Soon after that, the Financial Industry Regulatory Authority (FINRA) was created as an independent authority. It oversees every broker and trade and is also authorized to levy penalties on brokers and securities.

In addition to FINRA and SEC, there are many other smaller self-regulated organizations. However, they must first register with the SEC.

Other Malpractices That Have Taken Place Over the Years

Accountancy Fraud

It is common knowledge that companies must disclose accurate financial statements. However, many accounting firms inflated the true worth of their clients. It is a shameful memory in trading history.

SEC imposed penalties on all leading accounting firms involved in the ordeal.

Mutual Fund Fraud

In trading, timing is everything. Many brokers and mutual funds delayed payment and buying stocks. It made many consumers lose a lot of money.

The SEC accused and penalized Bank of America for keeping it a secret from investors.

Five Rules That Have Shaped the Stock Market

Many rules have had a profound impact on the evolution of the stock market. Some of them are as follows:

The Securities Act and the Securities Exchange Act

The Securities Act of 1933 was the successor of the Blue Skies Act, and instead of operating in just one state, it encompasses almost the entire US. According to this act, companies must provide specific and precise information about the securities.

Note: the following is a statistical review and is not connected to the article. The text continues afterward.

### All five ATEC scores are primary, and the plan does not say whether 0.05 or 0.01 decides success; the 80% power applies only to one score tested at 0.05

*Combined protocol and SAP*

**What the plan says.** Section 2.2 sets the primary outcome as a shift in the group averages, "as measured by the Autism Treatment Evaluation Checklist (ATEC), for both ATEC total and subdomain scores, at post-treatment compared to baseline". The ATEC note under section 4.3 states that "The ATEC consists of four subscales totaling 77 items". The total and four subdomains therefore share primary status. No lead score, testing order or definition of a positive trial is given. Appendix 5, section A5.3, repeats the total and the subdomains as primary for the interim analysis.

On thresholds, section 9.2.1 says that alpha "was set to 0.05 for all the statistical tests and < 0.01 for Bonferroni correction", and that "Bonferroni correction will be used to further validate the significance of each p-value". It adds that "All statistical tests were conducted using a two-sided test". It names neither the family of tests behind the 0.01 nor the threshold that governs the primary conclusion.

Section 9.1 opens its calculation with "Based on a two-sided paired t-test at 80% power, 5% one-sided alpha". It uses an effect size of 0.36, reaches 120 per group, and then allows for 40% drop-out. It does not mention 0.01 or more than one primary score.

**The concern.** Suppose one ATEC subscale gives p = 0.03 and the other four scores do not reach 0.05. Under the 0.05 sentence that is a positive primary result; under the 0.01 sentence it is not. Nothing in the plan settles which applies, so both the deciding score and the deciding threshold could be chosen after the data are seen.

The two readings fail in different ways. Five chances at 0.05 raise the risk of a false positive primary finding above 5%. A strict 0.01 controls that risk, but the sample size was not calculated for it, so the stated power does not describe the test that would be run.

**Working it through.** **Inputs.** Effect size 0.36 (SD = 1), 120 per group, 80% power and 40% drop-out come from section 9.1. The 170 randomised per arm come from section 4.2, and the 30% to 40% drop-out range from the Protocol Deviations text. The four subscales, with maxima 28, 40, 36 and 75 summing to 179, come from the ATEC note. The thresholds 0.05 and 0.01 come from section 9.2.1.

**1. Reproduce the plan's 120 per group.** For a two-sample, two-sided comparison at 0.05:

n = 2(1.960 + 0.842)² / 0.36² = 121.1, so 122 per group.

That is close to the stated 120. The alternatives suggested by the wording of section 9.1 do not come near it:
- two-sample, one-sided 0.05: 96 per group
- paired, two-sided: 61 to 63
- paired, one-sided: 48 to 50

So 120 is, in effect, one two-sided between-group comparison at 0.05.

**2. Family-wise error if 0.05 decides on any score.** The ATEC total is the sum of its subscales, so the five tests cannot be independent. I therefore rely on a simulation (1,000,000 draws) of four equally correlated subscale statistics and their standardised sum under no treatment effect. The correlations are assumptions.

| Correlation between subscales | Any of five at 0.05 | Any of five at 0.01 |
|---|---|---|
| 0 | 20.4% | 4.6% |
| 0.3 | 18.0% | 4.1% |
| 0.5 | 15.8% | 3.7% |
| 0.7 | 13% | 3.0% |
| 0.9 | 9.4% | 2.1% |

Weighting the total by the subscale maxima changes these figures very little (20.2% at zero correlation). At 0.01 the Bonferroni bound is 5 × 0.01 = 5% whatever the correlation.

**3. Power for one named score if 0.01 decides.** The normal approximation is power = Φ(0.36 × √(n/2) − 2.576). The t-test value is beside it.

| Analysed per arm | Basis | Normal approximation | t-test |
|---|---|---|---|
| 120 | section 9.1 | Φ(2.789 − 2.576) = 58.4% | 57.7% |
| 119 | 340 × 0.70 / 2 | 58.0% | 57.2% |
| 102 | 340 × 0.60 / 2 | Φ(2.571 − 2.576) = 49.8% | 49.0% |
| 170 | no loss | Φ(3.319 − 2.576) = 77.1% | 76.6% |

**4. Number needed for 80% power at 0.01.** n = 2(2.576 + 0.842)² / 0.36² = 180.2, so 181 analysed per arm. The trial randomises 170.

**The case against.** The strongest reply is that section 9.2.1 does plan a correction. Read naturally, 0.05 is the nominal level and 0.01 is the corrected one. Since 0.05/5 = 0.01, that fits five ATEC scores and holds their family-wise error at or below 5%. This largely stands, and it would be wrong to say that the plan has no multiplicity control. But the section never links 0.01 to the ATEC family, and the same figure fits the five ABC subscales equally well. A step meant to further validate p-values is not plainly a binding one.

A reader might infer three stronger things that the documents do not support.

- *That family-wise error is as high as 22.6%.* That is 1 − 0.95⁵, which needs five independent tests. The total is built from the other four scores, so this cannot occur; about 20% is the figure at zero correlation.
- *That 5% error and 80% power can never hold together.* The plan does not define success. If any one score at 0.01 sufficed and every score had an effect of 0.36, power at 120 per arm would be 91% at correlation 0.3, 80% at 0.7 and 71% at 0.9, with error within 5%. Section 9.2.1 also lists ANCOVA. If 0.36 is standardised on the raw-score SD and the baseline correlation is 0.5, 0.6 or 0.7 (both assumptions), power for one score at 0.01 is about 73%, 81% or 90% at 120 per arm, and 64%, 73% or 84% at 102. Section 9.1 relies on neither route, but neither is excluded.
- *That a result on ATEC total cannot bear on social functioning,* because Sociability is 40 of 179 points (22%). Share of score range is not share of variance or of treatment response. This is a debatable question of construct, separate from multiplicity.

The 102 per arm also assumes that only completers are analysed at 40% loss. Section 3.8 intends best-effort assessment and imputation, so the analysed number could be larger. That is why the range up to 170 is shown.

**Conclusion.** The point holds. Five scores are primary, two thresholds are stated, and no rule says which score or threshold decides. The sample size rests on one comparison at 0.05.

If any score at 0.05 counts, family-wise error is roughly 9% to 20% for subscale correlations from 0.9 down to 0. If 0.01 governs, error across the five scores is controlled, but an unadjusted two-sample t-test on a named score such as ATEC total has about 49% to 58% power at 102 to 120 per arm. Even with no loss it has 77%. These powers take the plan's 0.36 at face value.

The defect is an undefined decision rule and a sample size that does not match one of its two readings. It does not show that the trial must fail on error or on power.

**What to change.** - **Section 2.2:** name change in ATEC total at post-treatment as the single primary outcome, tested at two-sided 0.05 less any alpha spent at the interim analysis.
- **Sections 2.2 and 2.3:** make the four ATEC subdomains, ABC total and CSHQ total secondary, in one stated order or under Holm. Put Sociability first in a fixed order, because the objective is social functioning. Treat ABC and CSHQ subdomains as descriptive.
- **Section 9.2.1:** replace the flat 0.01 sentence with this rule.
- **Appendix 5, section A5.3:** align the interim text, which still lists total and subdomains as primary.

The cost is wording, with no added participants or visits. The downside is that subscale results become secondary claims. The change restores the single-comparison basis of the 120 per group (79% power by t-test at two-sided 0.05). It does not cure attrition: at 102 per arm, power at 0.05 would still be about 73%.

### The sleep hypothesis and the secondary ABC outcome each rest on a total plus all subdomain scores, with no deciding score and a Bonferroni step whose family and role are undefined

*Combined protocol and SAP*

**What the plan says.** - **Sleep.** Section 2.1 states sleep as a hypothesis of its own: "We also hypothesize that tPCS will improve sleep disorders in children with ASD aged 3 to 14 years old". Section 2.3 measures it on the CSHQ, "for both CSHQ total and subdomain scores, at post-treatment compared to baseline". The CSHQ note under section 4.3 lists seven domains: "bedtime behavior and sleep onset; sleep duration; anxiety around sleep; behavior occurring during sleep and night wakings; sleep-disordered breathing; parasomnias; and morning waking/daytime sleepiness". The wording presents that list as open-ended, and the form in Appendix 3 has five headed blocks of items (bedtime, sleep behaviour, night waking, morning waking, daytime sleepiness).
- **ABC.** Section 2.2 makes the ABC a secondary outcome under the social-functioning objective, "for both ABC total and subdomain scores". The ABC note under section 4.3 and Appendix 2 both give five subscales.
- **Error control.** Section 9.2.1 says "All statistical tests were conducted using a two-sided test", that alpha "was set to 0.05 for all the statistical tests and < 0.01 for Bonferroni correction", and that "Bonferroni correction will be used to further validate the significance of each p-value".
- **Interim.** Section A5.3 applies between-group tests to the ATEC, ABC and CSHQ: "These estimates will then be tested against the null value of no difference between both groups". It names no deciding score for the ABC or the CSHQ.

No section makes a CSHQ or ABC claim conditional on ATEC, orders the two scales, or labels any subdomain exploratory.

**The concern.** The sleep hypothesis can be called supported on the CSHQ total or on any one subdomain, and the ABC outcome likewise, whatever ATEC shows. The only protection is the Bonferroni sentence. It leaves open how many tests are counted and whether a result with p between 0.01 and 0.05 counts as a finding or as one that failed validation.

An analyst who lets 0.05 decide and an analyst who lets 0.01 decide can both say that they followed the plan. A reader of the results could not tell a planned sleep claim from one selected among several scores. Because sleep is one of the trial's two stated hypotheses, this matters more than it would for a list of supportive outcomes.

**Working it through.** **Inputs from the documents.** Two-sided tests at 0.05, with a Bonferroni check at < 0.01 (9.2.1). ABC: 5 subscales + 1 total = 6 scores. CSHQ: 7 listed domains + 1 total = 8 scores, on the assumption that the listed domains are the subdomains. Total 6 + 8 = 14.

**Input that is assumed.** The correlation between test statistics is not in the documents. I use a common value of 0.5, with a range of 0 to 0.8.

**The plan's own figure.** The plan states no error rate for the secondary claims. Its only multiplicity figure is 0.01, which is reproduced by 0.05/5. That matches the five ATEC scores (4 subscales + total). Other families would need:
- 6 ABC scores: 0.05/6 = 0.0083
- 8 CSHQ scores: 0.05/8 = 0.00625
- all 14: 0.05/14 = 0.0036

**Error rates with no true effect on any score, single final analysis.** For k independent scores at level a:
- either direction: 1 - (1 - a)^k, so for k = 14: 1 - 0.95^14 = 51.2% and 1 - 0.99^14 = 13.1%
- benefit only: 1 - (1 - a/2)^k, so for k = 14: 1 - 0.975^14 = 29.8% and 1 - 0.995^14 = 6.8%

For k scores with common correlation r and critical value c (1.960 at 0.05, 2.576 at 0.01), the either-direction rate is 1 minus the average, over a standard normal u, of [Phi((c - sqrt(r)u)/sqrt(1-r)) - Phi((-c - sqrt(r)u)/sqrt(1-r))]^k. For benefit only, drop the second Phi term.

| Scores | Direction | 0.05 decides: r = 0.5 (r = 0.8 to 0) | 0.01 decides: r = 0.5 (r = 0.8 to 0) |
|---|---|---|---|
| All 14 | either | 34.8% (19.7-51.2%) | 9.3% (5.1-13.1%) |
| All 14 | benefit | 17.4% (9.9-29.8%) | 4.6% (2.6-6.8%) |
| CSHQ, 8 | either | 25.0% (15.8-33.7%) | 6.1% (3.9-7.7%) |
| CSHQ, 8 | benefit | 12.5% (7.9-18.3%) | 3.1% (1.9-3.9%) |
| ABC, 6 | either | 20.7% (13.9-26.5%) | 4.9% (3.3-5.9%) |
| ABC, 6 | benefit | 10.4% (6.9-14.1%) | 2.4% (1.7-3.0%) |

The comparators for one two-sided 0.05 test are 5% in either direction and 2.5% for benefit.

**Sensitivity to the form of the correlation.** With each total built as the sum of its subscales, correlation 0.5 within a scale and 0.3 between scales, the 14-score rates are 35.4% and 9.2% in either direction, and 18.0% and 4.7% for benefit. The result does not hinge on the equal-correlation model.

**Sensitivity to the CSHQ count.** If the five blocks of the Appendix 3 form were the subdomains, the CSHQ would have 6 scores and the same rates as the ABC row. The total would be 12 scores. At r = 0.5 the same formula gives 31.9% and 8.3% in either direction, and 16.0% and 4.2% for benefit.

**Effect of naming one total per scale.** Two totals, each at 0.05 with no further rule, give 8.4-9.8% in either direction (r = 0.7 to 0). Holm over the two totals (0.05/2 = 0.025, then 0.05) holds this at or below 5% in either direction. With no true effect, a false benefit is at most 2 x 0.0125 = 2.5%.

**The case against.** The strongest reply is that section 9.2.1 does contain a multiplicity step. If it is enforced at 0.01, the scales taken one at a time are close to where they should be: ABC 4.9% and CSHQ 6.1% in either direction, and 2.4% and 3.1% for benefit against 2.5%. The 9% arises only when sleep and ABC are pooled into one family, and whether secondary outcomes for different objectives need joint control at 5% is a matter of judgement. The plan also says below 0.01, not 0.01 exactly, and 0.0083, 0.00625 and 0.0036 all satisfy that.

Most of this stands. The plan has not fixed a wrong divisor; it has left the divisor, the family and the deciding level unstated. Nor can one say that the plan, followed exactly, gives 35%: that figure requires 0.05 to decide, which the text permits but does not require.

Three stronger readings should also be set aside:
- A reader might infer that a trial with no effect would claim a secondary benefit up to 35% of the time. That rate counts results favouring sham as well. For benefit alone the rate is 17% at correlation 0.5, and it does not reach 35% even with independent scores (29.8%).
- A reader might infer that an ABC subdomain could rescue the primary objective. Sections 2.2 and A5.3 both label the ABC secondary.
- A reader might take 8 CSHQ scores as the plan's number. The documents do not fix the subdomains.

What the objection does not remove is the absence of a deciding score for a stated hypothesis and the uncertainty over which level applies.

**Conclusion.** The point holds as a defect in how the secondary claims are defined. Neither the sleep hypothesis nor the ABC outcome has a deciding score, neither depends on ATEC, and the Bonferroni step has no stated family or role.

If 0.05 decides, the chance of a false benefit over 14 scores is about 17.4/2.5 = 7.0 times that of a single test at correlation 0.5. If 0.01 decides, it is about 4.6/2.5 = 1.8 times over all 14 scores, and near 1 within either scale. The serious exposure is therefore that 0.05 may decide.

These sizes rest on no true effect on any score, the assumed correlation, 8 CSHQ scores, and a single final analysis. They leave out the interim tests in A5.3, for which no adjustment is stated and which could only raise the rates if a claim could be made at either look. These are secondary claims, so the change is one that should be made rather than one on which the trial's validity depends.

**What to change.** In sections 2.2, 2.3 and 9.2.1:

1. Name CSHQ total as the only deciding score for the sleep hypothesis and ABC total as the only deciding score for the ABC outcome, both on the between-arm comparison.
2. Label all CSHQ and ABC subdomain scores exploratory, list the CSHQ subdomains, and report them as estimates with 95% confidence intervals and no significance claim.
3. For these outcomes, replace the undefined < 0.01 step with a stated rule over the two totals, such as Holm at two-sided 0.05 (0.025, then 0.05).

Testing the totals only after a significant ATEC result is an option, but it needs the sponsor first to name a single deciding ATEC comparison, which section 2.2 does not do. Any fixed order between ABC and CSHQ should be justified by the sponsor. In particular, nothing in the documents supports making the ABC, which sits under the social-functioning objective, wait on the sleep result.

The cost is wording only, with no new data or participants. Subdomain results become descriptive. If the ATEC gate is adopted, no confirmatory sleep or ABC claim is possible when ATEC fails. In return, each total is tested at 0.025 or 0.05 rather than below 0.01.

The Securities Exchange Act of 1934 later extended the act to encompass all securities in the stock market or over the counter markets.

Investor Advisor Act

The Investor Advisor Act of 1940 made it compulsory for all investors and brokers to register with the SEC. They were also mandated to follow all the standards under the SEC.

Trust Indenture Act

The Trust Indenture Act of 1939 prohibits debt on any public offering. It permits the sale of bonds over $5 million only after an indenture signed by both the buyer and the seller. Furthermore, the SEC appoints a trustee to oversee the deal and make sure the bondholder is not fleeced of the money.

Sarbanes Oxley Act

The Sarbanes-Oxley Act came into existence in 2002, after the Accountancy Fraud. It imposed strict rules and penalties on auditors, corporate officers, and accountants for violation of securities rules. It also set a more stringent record financial keeping system for their clients.

Dodd-Frank Wall Street Reform and Consumer Protection Act

The 2008 financial crash was caused due to many financial institutions and mortgage lenders hedge funding and securities trading. The Dodd-Frank Wall Street Reform and Consumer Protection Act imposed many regulations on these institutions.

The Current State of Stock Markets and Investors

A lot has changed since the early days of securities investment. Today, stock market investing has become a household phenomenon, and the trust in the US stock market is high.

In the modern world, there is increased transparency with digital trading. And many investors are now using algorithmic stock trading to stay one step ahead of regular investors.


The US stock market has seen many ups and downs before reaching its current trust and stability. The frauds caused the US to closely analyze the stock market and impose laws to curb malpractices. Thanks to these laws, the US stock market has evolved with fair trading for everyone.